People in line for bread in Ukrainian city of Chernihiv killed by Russian shelling, regional official says
US House Speaker Nancy Pelosi said Ukrainian President Volodymyr Zelensky’s remarks to lawmakers was “quite remarkable” and that they’re “grateful” he was thankful for aid.
She acknowledged his repeated calls for the West to enforce a no-fly zone over Ukraine but didn’t elaborate.
“(We’re) grateful that he was grateful to United States for all that we have done and what President Biden has done,” she said. “The call for the no-fly zone, but if you can’t do that, then some other opportunities and identifying with our own challenges to our democracy. I thought it was quite remarkable, but the film was overwhelming with the children and the brutality of the Russians, it’s their war crimes right before our very eyes,” she added, referencing a video he played of attacks in Ukraine.
She said the House of Representatives is working on legislation in the next couple of days, but she did not elaborate and didn’t answer any more questions.
Senate Minority Leader Mitch McConnell called Zelensky’s address to Congress an “incredibly effective speech” and said “the message to President Biden is that he needs to step up his game.” This largely mirrored reaction from GOP senators after the speech and differed from Democrats who defended Biden’s handling as effective and forward leaning.
GOP Rep. Mike McCaul, a ranking member of the House Foreign Affairs Committee, got very emotional about the video that was played during Zelensky’s address, saying, “We need to help Ukraine, give them everything they need to fight this war, and the video we saw was very reminiscent of Nazi Germany. … And history will judge us. What did you do? What did you do when the bombing started? When the maternity hospitals were bombed and the pregnant women were taken out — blood, children, what did you do?”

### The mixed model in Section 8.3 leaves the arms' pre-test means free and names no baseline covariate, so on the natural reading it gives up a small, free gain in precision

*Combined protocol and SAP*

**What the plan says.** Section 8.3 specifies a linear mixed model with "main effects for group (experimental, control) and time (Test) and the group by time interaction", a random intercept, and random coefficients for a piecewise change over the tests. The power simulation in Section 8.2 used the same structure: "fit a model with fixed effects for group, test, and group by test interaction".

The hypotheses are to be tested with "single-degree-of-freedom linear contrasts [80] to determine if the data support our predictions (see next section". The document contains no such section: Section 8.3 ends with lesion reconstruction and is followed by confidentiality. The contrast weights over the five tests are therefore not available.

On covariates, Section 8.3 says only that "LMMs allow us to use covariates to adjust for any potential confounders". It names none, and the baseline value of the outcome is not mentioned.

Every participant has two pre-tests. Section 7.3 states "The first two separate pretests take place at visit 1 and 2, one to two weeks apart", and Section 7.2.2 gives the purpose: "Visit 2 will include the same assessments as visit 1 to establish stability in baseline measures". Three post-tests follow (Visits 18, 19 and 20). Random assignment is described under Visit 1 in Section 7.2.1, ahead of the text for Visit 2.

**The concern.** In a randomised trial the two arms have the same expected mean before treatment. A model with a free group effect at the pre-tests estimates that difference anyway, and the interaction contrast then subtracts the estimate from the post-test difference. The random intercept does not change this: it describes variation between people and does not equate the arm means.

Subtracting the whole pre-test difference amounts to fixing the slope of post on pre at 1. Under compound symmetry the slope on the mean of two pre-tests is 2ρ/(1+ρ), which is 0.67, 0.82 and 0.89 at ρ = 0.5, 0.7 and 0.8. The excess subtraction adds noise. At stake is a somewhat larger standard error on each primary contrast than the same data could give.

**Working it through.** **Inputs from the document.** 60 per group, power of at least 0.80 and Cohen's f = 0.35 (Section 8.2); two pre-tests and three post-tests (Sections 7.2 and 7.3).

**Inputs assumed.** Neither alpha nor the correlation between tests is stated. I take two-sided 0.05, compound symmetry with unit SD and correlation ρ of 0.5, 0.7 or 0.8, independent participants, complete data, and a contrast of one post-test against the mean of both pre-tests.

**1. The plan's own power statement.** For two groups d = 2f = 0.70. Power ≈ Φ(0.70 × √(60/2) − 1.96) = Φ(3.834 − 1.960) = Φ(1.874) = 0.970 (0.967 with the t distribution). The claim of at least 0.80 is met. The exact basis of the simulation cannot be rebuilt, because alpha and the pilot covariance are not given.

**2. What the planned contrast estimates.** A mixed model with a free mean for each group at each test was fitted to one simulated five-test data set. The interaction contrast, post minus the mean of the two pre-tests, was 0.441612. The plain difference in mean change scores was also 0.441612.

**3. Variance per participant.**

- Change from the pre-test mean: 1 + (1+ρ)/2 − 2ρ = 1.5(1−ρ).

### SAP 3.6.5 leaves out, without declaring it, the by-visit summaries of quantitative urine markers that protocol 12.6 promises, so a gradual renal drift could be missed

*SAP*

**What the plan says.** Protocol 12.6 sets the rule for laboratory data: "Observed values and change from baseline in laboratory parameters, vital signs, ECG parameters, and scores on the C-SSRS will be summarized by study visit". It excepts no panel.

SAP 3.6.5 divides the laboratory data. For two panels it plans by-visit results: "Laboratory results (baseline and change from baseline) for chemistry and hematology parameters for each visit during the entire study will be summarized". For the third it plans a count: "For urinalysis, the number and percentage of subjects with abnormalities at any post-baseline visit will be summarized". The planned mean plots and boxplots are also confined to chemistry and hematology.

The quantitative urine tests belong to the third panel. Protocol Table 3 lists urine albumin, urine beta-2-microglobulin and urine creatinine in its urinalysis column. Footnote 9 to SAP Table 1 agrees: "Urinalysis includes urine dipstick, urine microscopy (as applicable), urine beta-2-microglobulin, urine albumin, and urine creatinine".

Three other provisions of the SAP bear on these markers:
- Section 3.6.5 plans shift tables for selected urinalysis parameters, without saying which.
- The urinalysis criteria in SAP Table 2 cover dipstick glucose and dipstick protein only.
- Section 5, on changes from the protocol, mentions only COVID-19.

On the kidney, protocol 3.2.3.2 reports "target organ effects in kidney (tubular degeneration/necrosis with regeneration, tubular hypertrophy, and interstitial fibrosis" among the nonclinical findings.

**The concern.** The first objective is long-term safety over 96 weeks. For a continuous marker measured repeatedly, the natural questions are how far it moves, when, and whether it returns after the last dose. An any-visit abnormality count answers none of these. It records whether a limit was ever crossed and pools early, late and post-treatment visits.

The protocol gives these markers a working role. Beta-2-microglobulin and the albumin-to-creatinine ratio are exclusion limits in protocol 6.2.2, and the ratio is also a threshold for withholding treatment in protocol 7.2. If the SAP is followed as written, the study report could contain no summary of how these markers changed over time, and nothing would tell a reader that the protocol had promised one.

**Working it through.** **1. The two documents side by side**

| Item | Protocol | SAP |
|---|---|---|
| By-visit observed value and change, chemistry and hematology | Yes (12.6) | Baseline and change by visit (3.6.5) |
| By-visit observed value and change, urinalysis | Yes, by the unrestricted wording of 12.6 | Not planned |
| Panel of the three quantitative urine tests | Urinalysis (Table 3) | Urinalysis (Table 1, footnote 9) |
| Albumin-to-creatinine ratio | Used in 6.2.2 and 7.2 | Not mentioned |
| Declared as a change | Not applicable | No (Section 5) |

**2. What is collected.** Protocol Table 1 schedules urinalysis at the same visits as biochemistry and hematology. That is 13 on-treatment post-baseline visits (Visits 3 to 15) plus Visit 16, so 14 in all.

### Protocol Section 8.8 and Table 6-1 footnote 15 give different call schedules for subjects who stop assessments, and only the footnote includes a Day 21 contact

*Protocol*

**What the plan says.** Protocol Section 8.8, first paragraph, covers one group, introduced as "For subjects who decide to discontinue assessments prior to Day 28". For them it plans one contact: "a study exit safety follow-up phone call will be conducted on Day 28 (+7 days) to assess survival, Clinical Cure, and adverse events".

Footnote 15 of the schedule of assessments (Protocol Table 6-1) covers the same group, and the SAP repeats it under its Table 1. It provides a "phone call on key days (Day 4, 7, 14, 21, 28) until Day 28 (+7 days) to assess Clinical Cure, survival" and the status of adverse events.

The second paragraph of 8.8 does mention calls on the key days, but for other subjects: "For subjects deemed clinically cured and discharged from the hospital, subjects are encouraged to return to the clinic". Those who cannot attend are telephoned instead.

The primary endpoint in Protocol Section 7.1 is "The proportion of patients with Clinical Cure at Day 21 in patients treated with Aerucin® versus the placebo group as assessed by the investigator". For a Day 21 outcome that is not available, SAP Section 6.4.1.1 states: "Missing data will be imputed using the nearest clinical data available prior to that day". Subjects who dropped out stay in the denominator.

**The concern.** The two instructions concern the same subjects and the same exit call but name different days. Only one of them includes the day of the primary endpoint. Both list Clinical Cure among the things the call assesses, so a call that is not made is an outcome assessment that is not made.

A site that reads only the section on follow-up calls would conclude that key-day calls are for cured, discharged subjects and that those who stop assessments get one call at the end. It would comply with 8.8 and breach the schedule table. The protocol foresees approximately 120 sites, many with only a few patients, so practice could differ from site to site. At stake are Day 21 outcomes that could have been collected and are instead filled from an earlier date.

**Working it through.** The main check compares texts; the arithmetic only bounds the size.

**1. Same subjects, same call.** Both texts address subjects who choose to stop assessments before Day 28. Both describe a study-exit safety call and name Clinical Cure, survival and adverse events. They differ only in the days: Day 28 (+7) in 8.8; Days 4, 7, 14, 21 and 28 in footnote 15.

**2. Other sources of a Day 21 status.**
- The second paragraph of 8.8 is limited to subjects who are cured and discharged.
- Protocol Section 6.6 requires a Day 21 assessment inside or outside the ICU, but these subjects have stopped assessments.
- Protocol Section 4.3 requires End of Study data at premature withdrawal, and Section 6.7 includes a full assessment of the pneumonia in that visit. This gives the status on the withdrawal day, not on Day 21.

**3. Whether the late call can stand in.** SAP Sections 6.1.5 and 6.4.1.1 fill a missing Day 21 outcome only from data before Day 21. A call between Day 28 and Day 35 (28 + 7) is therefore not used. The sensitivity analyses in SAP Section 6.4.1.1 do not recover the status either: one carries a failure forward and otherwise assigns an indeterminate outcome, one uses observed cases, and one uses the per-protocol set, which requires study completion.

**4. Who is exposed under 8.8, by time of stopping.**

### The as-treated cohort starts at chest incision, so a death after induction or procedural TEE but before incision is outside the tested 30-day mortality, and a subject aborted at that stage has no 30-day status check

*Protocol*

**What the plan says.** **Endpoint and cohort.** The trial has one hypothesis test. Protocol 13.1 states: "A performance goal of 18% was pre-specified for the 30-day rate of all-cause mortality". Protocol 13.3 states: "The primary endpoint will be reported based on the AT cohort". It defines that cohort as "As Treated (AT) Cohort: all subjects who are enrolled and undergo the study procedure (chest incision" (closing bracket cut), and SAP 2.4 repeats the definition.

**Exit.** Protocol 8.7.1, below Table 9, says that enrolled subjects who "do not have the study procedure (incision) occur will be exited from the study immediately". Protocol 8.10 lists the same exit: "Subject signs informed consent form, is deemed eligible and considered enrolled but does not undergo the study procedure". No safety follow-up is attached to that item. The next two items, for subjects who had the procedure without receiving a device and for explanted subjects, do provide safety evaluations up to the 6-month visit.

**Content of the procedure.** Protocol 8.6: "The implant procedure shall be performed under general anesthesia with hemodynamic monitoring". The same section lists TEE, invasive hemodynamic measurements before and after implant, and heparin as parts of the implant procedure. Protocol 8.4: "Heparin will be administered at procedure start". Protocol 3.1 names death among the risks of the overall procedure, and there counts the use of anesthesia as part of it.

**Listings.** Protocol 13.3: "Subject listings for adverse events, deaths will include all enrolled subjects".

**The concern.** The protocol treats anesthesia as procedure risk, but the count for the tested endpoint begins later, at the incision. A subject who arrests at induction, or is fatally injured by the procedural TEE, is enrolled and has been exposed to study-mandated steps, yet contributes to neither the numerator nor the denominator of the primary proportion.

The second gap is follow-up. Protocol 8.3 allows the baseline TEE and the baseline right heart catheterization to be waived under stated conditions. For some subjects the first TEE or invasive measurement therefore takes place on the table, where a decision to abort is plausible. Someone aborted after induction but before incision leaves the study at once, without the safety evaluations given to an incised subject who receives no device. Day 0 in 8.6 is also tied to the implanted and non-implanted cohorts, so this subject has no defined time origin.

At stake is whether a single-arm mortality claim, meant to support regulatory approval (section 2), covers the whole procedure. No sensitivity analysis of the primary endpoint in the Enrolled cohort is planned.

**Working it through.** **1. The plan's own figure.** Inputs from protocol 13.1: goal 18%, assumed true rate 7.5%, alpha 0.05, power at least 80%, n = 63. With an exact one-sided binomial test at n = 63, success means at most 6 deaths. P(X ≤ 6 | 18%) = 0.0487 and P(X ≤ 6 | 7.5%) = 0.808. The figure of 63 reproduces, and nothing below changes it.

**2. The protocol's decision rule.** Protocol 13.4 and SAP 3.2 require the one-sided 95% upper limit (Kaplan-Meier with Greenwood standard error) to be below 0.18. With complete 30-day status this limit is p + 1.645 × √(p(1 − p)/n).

“History will judge us if we don’t act now and if we don’t act strongly,” McCaul said. “This is not a time for partisan rhetoric; this is a time to unify the nation behind Ukraine against one of the most evil forces we have seen since my father’s war — and that’s World War II, Adolf Hitler.”
Sen. Roy Blunt, a member of GOP leadership, told CNN he is concerned about setting up a no-fly zone.
“I mean, any time you put American pilots and American planes in the sky, with Russian pilots and planes in the sky, you’re really taking a chance that we may engage at a level that I don’t think we’re prepared to,” Blunt said.
Democratic Sen. Mark Kelly also raised concerns about imposing a no-fly zone — and he was skeptical of the idea of transferring aircrafts to Ukraine, suggesting it would not be an effective use of resources. He’s open to more sanctions and providing more defense systems such as surface to air missiles. Kelly, who is up for reelection, also said that Russian President Vladimir Putin is a “war criminal” and said that US President Joe Biden should “absolutely” call him that. “Call it what is,” he said.
Democratic Sen. Mark Warner, chairman of the Senate Intelligence Committee, said “much more effective tools” are anti-tanks, anti-aircraft missiles and Stinger missiles.
GOP Rep. Brian Fitzpatrick, co-chair of the Congressional Ukraine Caucus who stationed in Kyiv during his time as an FBI agent, supports a limited no-fly zone. He said there are other ways to enforce it besides shooting down planes, such as through technology like electro-magnetic pulse and sonar radar.
“We’ve got to support a humanitarian no-fly zone,” said Fitzpatrick. “Otherwise, the only other outcome is slaughtering innocent people.”
GOP Sen. Rick Scott, a member of leadership, went further on a no-fly zone than most in his party, saying in a statement: “President Biden needs to make a decision TODAY: either give Ukraine access to the planes and anti-aircraft defense systems it needs to defend itself, or enforce a no-fly zone to close Ukrainian skies to Russian attacks.”